Most of us have fond memories of our summer breaks from school. Exchanging classes and homework for sleep-away camps, family vacations, playing sports and exploring interests was a near magical transition.
I always viewed summer as a time of growth where I had the opportunity to explore new places, indulge in books I wanted to read and try new hobbies. So I was shocked to learn that while I was playing ball and attending summer camp during my summers, others were losing their ability to compete in school and being put on a track that could lead to serious life issues and sometimes even prison.
The reality is that there is a stark difference between summer breaks for middle and upper income families and those of limited financial means. Opportunities like those I mentioned above aren’t as readily available to lower income families. Children of these families often aren’t visiting museums, attending educational camps, and may not have reading habits reinforced. The result is what is known as summer slippage. Low-income students lose more than two months in reading achievement during the summer break from school, while their middle-class peers move ahead one month.
This doesn’t seem devastating on the surface, until you realize that the achievement gap increases every year, with the passing of every summer. By the time low-income students reach middle school, that gap can be as much as three years. As a result,
low-income youth are more likely to drop out of high school, which leads to poor job prospects and possible criminal activity.
Learning that summer breaks are the root cause for a great deal of the crime in our community was eye opening and disturbing for me.
Why, as chairman of the Wilmington Chamber of Commerce, am I concerned about crime? There are a number of reasons. Crime is a business issue from the perspective of protecting companies, property and employees. Crime is also a quality of life issue. We want to keep our families and property safe.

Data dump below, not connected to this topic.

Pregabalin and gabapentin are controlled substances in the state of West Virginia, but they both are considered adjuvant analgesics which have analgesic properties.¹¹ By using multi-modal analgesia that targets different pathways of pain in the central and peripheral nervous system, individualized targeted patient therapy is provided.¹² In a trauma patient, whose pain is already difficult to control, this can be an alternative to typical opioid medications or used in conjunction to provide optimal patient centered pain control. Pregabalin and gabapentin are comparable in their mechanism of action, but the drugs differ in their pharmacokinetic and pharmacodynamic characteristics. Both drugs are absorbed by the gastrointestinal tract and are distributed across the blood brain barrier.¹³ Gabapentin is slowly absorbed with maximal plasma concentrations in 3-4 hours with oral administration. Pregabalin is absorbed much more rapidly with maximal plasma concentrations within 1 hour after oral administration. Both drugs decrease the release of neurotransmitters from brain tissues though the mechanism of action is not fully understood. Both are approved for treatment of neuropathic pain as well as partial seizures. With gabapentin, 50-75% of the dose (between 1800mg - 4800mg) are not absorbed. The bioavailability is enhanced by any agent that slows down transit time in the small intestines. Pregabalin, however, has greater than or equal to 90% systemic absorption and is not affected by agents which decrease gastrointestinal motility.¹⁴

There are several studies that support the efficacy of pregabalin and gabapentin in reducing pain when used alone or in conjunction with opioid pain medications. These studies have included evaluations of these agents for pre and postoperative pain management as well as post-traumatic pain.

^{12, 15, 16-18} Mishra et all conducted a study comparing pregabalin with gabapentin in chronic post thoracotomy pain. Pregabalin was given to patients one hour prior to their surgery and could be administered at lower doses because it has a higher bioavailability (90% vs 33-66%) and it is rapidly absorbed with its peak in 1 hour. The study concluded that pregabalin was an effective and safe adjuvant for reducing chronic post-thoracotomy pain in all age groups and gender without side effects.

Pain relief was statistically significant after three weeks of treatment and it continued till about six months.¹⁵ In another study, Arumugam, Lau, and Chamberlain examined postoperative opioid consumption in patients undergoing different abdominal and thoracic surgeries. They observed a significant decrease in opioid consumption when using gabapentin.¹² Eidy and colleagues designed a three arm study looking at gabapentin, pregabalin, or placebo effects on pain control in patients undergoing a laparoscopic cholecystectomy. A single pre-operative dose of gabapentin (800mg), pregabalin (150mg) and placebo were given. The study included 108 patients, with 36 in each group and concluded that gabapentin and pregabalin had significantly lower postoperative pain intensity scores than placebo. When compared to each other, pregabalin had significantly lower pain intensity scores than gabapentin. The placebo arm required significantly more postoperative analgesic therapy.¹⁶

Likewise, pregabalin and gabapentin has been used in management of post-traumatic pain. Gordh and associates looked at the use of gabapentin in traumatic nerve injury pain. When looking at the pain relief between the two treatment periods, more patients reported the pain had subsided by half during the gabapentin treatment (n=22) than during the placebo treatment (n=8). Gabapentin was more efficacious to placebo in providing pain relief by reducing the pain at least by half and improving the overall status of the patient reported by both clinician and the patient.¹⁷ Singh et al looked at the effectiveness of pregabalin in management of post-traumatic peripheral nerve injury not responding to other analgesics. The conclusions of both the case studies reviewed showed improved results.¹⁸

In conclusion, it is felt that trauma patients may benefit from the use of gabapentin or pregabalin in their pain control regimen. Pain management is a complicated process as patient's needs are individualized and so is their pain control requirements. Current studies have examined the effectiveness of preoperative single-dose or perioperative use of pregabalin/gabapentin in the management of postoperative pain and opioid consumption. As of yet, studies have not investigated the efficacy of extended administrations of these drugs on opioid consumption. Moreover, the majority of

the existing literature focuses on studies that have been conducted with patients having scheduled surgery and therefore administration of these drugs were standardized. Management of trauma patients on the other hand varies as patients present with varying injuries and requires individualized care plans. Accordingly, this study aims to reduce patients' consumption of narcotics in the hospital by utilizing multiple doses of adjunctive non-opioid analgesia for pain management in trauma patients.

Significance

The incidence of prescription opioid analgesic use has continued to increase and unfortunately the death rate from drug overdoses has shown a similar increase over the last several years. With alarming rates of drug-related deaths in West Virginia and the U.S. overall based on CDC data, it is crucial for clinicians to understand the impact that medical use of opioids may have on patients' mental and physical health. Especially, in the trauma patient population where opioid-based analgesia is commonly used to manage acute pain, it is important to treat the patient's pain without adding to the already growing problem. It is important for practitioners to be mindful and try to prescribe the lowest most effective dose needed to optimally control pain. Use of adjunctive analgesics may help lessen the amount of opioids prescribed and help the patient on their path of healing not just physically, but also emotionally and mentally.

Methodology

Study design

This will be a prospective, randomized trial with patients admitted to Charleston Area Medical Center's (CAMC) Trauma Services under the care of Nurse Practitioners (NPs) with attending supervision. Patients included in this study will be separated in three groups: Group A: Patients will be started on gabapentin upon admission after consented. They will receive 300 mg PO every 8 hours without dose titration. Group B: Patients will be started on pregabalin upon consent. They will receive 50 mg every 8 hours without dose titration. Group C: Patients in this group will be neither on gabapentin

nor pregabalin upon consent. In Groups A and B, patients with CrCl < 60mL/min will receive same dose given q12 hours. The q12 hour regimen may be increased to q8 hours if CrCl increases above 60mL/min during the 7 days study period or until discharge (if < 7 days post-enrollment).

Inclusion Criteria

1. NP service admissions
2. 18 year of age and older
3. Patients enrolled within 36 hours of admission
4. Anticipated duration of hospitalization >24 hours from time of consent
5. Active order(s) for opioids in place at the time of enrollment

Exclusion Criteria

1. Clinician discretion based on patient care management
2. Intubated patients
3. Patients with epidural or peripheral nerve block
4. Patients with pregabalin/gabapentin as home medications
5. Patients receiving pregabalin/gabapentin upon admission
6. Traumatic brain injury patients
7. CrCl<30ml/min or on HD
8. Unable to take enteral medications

But crime also adversely affects economic development. As we learned at the chamber’s 2013 Annual Meeting from nationally recognized business site selector Jay Garner, an area’s crime rate is a prime consideration for relocating businesses and startups. It could be the reason that the next GE or PPD decides to locate elsewhere, or one of the reasons a business chooses to leave Wilmington.
The issue is exacerbated when high profile crimes occur. The media, understandably, do stories about violent crimes. We’ve seen it occur recently in Wilmington with reports about gang activity. Those high profile crimes paint an unflattering and often misleading picture of crime in a community. Many categories of crime are down in Wilmington and in geographic areas like downtown, but seeing those recent stories may make you think differently.
As part of our quality of life initiatives – mainly through the chamber’s flagship program Cape Fear Future – we have focused on crime. Chamber president Connie Majure-Rhett serves on the mayor’s Blue Ribbon Commission for the Prevention of Youth Violence. The chamber’s executive committee has held meetings with [Wilmington] police chief Ralph Evangelous, [New Hanover County] sheriff Ed McMahon, district attorney Ben David and more. The Chamber Foundation has been involved in the issue by exploring education initiatives.